Wednesday, January 17, 2007
Science and Religion
Recently, I have spent my weekend mornings reading Huston Smith's "Why Religion Matters"--not a new book, but an interesting one, from a religious scholar who writes very accessibly.
The book seems to have come out of a concern about the discarding of a "traditional" worldview, and replacing it with a "scientific" worldview. The concern is a real one, but also a puzzle to me.
The public "battle" between religion and science is extremely evident in controversies in our educational system, and with such issues as a woman's right to choose. "Intelligent design" theory is one example of how science clashes with religion. But I don't think this is a battle between God and the atheists, as it were--it is a battle of worldviews, and both are incomplete.
To begin with--the entire conflict is predicated on the idea that there is some being sitting up in the clouds, directing Earthly traffic remotely. I don't know that anyone really believes this except for hardcore literalists and maybe young children.
Scientific approaches are empirical in nature. They rely on sensory and mathematical data. Scientific method requires a reasonable hypothesis for which measures/experiments are selected that prove or disprove the hypothesis. That may be a bit of a misnomer as well--one doesn't set out to prove that they are right (that represents a bias), and even if experiments go well, they need to be repeated many times before something is accepted as scientific fact. Frankly, there is hardly anything accepted as scientific fact--it's mostly theory, albeit theory well supported by empirical evidence.
So--if you are trying to use scientific methods to prove that there is some being out there in the sky on a golden throne, you will fail.
Smith points out the fact that emotions and emotional experiences (including religious ones) are often discarded in a scientific worldview as being non-objective, and therefore unreliable. This is similar to complaints about psychology, if one takes an extreme Freudian view--religion is merely a wish for a return to an innocent state, or whatever. "Mere" is the key term here--it tries to cut down the power of the experience by dismissing it as something insignificant. Erik Erikson is a bit kinder, distinguishing between those things that are demonstrably true, and those that are felt to be true through internal experience.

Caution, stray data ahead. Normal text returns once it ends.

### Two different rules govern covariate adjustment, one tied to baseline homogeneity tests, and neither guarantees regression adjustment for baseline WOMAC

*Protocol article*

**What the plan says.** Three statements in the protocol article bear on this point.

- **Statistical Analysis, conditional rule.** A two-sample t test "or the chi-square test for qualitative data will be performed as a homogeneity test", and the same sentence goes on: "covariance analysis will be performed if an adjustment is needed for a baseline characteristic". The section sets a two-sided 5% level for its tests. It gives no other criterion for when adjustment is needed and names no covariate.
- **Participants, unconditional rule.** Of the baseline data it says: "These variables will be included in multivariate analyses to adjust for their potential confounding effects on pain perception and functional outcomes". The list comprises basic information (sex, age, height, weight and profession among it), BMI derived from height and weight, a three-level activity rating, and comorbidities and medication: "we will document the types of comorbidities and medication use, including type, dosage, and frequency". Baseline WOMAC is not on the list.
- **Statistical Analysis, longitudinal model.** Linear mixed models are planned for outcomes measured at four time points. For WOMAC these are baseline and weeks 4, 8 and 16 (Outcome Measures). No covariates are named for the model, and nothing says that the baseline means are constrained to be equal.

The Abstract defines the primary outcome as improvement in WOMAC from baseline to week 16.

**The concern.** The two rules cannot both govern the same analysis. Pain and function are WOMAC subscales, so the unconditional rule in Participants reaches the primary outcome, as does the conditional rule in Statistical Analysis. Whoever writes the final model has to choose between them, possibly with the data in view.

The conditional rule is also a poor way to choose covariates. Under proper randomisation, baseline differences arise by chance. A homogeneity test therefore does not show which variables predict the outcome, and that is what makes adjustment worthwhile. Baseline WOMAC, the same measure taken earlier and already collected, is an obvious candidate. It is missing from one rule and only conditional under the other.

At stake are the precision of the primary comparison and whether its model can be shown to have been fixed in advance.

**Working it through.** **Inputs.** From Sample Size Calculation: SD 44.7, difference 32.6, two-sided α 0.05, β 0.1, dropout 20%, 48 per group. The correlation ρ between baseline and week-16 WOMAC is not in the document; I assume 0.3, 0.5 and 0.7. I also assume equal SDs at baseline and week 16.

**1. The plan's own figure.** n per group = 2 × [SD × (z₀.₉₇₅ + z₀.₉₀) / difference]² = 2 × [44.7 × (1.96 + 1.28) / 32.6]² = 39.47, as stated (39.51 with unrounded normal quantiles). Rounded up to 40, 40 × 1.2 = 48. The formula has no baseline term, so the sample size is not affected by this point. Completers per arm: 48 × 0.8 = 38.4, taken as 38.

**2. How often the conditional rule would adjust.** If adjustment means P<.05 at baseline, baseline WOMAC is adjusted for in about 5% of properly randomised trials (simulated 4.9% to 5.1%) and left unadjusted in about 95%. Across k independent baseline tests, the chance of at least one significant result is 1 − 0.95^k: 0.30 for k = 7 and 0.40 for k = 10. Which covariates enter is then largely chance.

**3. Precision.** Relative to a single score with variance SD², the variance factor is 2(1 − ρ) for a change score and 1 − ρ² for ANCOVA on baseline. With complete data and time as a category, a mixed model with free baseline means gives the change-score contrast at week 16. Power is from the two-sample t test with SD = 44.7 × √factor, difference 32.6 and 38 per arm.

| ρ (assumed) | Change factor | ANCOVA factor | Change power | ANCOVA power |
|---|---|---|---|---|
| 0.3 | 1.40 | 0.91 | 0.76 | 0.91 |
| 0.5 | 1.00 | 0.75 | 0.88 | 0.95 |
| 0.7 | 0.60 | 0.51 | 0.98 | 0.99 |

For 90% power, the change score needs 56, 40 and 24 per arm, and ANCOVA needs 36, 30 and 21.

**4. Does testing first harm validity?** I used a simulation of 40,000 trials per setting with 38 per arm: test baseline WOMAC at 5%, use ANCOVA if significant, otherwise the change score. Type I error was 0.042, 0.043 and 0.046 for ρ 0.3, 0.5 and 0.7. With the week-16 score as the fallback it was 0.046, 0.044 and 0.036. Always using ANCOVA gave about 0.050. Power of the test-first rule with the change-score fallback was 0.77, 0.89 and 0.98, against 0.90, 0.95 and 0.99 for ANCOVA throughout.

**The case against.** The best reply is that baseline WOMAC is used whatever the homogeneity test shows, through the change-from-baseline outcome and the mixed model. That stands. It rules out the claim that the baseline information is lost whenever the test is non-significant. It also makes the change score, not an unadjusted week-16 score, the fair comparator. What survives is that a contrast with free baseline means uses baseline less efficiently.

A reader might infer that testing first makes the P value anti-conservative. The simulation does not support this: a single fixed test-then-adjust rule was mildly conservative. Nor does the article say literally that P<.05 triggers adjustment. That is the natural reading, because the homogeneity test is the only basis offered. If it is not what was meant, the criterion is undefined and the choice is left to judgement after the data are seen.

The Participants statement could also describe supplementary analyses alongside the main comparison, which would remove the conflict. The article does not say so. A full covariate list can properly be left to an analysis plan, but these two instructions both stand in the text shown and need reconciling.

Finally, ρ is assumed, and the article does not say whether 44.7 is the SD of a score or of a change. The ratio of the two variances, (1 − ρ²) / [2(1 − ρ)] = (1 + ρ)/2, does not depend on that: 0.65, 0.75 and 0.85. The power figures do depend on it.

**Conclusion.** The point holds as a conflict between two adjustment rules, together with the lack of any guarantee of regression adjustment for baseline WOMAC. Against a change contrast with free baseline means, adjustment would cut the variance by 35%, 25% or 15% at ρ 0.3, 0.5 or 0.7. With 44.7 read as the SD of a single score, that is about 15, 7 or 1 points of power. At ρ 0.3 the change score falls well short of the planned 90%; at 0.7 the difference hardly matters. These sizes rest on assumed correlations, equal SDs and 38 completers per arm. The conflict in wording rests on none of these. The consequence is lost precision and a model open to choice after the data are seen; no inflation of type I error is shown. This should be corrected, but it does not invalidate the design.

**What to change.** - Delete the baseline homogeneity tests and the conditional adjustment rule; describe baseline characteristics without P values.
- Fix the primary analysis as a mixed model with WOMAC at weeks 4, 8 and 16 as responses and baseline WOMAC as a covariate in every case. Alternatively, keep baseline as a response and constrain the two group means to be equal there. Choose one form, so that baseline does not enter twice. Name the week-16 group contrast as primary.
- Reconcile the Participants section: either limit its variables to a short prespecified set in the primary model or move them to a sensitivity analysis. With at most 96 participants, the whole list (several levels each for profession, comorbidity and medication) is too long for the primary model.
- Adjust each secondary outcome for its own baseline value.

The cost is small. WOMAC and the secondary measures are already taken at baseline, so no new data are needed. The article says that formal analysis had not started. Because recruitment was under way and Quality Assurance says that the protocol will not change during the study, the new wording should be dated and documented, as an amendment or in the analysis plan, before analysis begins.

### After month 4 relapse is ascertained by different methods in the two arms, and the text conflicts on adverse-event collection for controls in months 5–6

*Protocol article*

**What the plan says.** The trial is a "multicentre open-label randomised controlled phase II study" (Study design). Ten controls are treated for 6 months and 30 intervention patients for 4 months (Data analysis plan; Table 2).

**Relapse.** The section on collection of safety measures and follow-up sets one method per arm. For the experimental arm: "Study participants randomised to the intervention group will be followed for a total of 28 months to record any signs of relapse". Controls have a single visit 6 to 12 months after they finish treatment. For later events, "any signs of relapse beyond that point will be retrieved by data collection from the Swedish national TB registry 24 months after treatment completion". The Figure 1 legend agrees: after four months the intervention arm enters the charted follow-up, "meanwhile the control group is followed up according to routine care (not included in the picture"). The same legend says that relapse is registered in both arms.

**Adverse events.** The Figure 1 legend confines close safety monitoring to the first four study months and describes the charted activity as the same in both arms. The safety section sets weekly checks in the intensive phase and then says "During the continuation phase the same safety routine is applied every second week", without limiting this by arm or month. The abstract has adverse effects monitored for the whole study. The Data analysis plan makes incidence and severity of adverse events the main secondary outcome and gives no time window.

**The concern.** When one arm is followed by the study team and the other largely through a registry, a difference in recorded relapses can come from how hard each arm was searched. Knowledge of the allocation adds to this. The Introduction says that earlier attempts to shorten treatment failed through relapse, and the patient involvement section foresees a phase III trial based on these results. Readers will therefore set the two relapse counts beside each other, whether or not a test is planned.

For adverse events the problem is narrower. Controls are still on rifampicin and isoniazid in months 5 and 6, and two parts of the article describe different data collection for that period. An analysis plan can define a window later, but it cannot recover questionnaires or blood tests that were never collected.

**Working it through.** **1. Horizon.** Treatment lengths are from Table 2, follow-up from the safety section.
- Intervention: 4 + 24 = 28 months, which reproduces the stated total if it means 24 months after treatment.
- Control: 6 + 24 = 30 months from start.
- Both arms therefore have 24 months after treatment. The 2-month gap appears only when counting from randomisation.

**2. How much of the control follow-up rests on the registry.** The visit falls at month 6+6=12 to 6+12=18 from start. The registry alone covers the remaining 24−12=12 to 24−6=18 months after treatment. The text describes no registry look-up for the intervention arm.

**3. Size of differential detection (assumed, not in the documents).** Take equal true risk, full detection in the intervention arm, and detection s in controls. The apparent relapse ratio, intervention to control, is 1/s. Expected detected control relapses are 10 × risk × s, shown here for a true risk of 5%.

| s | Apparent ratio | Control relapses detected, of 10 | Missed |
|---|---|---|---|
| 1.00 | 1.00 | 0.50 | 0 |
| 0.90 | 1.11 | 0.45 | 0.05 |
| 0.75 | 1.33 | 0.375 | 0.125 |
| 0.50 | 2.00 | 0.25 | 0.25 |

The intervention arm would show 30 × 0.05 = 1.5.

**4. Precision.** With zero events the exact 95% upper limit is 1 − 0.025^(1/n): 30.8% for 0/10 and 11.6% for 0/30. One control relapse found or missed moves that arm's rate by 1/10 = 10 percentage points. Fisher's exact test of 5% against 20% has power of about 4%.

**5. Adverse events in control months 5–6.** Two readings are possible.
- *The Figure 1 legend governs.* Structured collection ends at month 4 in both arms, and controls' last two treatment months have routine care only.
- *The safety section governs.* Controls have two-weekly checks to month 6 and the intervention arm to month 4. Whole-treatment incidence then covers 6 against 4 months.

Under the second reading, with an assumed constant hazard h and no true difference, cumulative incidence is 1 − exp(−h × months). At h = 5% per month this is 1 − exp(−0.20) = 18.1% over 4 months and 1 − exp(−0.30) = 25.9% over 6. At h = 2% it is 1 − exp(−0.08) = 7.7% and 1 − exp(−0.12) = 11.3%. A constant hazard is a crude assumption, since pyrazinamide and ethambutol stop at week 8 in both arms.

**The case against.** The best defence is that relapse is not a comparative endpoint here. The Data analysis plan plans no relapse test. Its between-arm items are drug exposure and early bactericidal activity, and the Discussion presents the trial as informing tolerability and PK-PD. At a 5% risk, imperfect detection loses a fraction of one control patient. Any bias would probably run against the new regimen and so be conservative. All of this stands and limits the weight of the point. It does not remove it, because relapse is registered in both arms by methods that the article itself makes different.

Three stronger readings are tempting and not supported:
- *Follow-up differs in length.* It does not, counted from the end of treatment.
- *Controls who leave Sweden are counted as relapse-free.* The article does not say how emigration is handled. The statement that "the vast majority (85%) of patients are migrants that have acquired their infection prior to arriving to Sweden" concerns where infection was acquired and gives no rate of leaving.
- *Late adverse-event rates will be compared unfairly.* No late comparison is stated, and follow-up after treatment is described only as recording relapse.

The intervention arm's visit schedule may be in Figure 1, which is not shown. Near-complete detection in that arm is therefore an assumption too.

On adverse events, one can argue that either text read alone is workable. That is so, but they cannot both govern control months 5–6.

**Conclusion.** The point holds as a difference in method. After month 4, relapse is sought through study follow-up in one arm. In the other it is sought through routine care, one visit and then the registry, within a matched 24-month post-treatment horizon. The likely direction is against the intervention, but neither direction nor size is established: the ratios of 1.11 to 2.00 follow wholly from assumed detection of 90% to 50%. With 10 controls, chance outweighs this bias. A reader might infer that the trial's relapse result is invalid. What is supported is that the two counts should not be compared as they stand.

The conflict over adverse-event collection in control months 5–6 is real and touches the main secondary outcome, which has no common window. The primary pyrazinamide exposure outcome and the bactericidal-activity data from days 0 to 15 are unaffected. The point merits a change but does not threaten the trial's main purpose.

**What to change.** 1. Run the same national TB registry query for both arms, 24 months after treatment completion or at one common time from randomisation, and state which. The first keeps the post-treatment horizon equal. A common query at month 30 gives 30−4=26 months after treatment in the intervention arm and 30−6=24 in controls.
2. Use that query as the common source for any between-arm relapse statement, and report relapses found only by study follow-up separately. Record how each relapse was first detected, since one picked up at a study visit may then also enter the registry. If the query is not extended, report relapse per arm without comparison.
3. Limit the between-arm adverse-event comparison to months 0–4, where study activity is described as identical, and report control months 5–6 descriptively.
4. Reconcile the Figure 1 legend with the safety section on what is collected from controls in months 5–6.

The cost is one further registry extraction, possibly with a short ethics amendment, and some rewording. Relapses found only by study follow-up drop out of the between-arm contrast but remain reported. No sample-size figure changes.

Let us turn to the East for a moment. In Buddhism, there is no god-concept. Hinduism has many deities, but they represent one Reality. There are actually 3 types of Hindu worship—bhakta (devotion), tantra, and vedanta. Vedanta is very similar to Buddhism in this respect—there is no-thing to worship. Ammachi has said that atheists are no more right or wrong about God than religious folk—no one has a true “image” of the Ultimate (as that would limit the Ultimate—and break the first commandment, if you are Christian or Jewish), so having no concept may be closer to the truth.
Jewish mysticism has an interesting metaphor for this—the Kabbalistic Tree of Life. The menorah displayed at Hanukah is one version of the Tree of Life, but more often it looks like the picture shown above.
The Tree of Life is made up of 10 “vessels”, or sephiroth. The Tree technically hangs upside down, and is light at the top, and dense at the bottom. Malkuth, the bottom sephiroth, is the Kingdom—it is where we are now. Directly above Malkuth is Yesod, which is represented by the Moon. The Moon reflects the light of the Sun, and is representative (among other things) of one’s Intuition.
Above Yesod are 2 sephiroths—Hod on the left, and Netzach on the right. All of the sephiroth have many qualities, but it may be easiest to think of Hod as Intellect, and Netzach as Emotion. Directly above these 2 is Tifareth, which is a very complex sephiroth—it is the point of realization that one is “connected to God” (we are special), but it is also dangerous—one can start to think they are more special than everyone else. One can rise to spiritual heights, or fall down from here.
Here is the relevant metaphor: If our physical life can be represented as Malkuth, then the 3 sephiroth above represent our “tools”—the Intellect/Rationality, our Emotions, and our Intuition. Useful tools, but each limited in their own way.
In the bigger picture—the Tree of Life is one, and represents the Ultimate in its entirety. And that’s the key—EVERYTHING is part of the Ultimate, and one sephiroth is not more important than another sephiroth. Rationality does not overshadow the others.
Back to the East—to “know God” is to be aware that one is a small part of a larger system, of Primal Consciousness (adiparashakti). To re-use a metaphor—it’s recognizing the strength of flowing with the entire Ocean, rather than struggling to maintain an identity as a wave. One is much more powerful with the whole than as a part.
The problem is that Western religion frequently separates God from the world, and we start looking for something transcendant that can only be realized immanently. There is nothing for “science” to prove. In the divination system of Norse runes, Ralph Blum’s “Book of Runes” notes for the rune Sowelu (wholeness)—“What you are striving to become is what, by nature, you already are. Become conscious of your essence and bring it into form, express it in a creative way."